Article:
Pregnenolone, Memory, and Concentration

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Pregnenolone, Memory, and Concentration

Pregnenolone is a steroid hormone produced from cholesterol, and it’s the parent of the rest of your sex and adrenal hormones (DHEA, cortisol, aldosterone, estradiol, estrone, estriol, progesterone, and testosterone). Because it’s the parent of all of them, it tends to have a balancing effect on both pathways. Mostly it gets made in the adrenal glands, but it also gets produced in the ovaries and testes, and in a few other places—including the brain.

Like all hormones, pregnenolone decreases with age. Correlation is not causation, but is it possible that less pregnenolone might be implicated in age-related memory decline?

How Pregnenolone Affects Neurons

Throughout our lives, our brains have the ability to grow new neurons and form new synaptic connections—this is called neuroplasticity.

Pregnenolone directly stimulates this process—via the growth of new neurons, enhancing myelination (the formation of the nerves’ fatty protective covering), and protecting nerves from toxicity, or toxin-induced cell death. It even helps neurons to repair themselves after such toxicity or damage has occurred.

How Pregnenolone Affects Concentration

In addition to protecting and nurturing the nerve cells and fostering their connections with one another, pregnenolone is also excitatory; that is, it stimulates the neurons’ activity. Specifically, this means it decreases the activity of the calming neurotransmitter GABA, and stimulates the NMDA receptors. The NMDA receptor deals with two primary neurotransmitters: glutamate, the neurotransmitter that stimulates it, and glycine, the neurotransmitter that calms it down. Stimulation causes a calcium channel to open, while calming it down closes the calcium channel. Calcium in this case is carrying an electrical charge… so think of it like a bolt of electricity. Pregnenolone will also encourage release of dopamine, the neurotransmitter involved in focus and often inhibited in times of high stress.

These activities are good, to a point—like anything else, there can be too much of a good thing. Stimulation of the brain can enhance motivation and concentration, but overstimulation of the NMDA receptor for someone who already has excitotoxicity (from chemical exposure, say,) can worsen existing problems. Also, less GABA and more dopamine for someone who is already anxious can certainly increase anxiety. 

How Pregnenolone Affects Learning and Memory

Pregnenolone also enhances learning and memory.

This may be because it enhances release of acetylcholine, the primary neurotransmitter responsible for the formation of new memories. (Acetylcholine is the target for many Alzheimer’s drugs, including Aricept.)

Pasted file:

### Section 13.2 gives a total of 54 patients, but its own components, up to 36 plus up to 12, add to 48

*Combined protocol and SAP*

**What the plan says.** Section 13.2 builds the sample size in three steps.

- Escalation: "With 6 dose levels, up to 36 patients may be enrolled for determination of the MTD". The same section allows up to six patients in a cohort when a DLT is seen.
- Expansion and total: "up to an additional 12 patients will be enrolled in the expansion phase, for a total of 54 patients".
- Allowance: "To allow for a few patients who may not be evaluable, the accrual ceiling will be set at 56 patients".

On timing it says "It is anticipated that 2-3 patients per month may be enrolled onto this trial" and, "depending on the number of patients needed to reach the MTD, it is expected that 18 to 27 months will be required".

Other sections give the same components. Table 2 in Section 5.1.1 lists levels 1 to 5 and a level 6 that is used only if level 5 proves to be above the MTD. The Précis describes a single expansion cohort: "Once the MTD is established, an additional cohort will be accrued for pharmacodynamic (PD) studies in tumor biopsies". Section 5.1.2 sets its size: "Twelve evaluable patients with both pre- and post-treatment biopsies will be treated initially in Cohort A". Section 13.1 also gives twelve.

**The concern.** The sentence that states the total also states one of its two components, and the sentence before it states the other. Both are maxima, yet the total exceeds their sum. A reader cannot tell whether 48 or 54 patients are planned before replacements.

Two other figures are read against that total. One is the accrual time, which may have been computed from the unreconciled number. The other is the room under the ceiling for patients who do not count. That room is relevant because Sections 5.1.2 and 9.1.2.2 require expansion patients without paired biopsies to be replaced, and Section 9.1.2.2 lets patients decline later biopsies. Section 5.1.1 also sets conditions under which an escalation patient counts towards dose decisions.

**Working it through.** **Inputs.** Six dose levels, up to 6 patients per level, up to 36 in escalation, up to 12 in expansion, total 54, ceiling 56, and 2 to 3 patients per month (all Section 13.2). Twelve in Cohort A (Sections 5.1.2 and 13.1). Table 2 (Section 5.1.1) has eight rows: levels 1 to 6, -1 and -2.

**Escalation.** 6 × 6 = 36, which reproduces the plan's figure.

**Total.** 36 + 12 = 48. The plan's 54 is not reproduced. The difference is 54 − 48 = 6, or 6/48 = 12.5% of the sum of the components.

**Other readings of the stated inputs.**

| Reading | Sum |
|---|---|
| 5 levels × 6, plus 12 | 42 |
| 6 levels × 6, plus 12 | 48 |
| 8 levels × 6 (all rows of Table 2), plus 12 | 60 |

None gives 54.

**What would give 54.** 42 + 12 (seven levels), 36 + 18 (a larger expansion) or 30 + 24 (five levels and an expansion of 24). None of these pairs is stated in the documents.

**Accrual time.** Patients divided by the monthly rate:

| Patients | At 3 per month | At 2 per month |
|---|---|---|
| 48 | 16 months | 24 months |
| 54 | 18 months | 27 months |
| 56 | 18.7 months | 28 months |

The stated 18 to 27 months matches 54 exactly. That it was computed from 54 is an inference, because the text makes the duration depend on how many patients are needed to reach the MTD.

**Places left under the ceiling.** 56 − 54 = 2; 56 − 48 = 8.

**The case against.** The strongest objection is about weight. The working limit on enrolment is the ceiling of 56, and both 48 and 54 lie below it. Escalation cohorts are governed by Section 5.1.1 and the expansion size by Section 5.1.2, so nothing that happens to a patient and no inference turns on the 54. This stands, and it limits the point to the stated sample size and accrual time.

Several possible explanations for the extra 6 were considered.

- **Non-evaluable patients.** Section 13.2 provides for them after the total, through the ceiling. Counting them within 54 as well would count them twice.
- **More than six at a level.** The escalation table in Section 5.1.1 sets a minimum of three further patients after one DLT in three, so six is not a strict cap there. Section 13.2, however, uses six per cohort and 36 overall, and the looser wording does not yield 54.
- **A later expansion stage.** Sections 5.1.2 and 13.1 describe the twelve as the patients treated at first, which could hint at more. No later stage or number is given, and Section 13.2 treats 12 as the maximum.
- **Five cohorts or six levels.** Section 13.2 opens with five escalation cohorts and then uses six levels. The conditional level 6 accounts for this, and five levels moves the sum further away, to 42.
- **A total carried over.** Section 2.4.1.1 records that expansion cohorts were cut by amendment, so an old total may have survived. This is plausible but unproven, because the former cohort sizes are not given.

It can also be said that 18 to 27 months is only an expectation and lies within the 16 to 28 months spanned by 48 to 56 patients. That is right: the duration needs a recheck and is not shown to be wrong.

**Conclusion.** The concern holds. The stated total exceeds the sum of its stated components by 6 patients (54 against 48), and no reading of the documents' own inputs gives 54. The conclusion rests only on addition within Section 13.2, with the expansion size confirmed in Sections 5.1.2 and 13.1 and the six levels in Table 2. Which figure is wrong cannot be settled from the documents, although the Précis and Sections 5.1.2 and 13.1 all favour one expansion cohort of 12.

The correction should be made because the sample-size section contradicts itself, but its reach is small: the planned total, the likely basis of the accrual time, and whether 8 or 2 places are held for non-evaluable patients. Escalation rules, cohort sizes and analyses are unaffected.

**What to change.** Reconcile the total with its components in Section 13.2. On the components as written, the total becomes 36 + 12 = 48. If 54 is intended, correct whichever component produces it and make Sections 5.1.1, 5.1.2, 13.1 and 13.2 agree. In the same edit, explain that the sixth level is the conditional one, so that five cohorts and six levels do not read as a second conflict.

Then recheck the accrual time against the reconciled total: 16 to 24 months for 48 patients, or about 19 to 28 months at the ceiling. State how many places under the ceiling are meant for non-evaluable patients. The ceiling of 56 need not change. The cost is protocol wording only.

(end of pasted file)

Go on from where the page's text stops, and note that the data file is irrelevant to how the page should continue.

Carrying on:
It may also be because, as mentioned above, it enhances focus.

It may even be because it enhances deep sleep, and sleep deprivation can profoundly affect memory formation. (However, pregnenolone often interferes with sleep, too; this may be because it can enhance anxiety in some people, which is often a major cause of insomnia.)

The Upshot

There are an impressive number of studies on the effects of pregnenolone on cognition. If you’re interested in trying it, though, I’d highly recommend getting your levels checked to make sure you’re a good candidate for supplementation, and starting low to avoid overshooting. Aside from possible sleep and anxiety issues, too much pregnenolone often manifests with the same symptoms as too much DHEA or testosterone, including acne, oily skin, and even abnormal hair growth. Because it is a precursor for cortisol, I also would recommend monitoring your levels during treatment and stopping once you’ve achieved sufficiency or reached your treatment goals, as long-term usage can set you up for dependency.

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By |2017-09-15T12:00:13-07:00September 15th, 2017|Categories: Articles, Mental Health|0 Comments

About the Author:

Dr. Lauren Deville is board-certified to practice medicine in the State of Arizona. She received her NMD from Southwest College of Naturopathic Medicine in Tempe, AZ, and she holds a BS in Biochemistry and Molecular Biophysics from the University of Arizona, with minors in Spanish and Creative Writing. She also writes fiction under a pen name in her spare time. Visit her author website at www.authorcagray.com.

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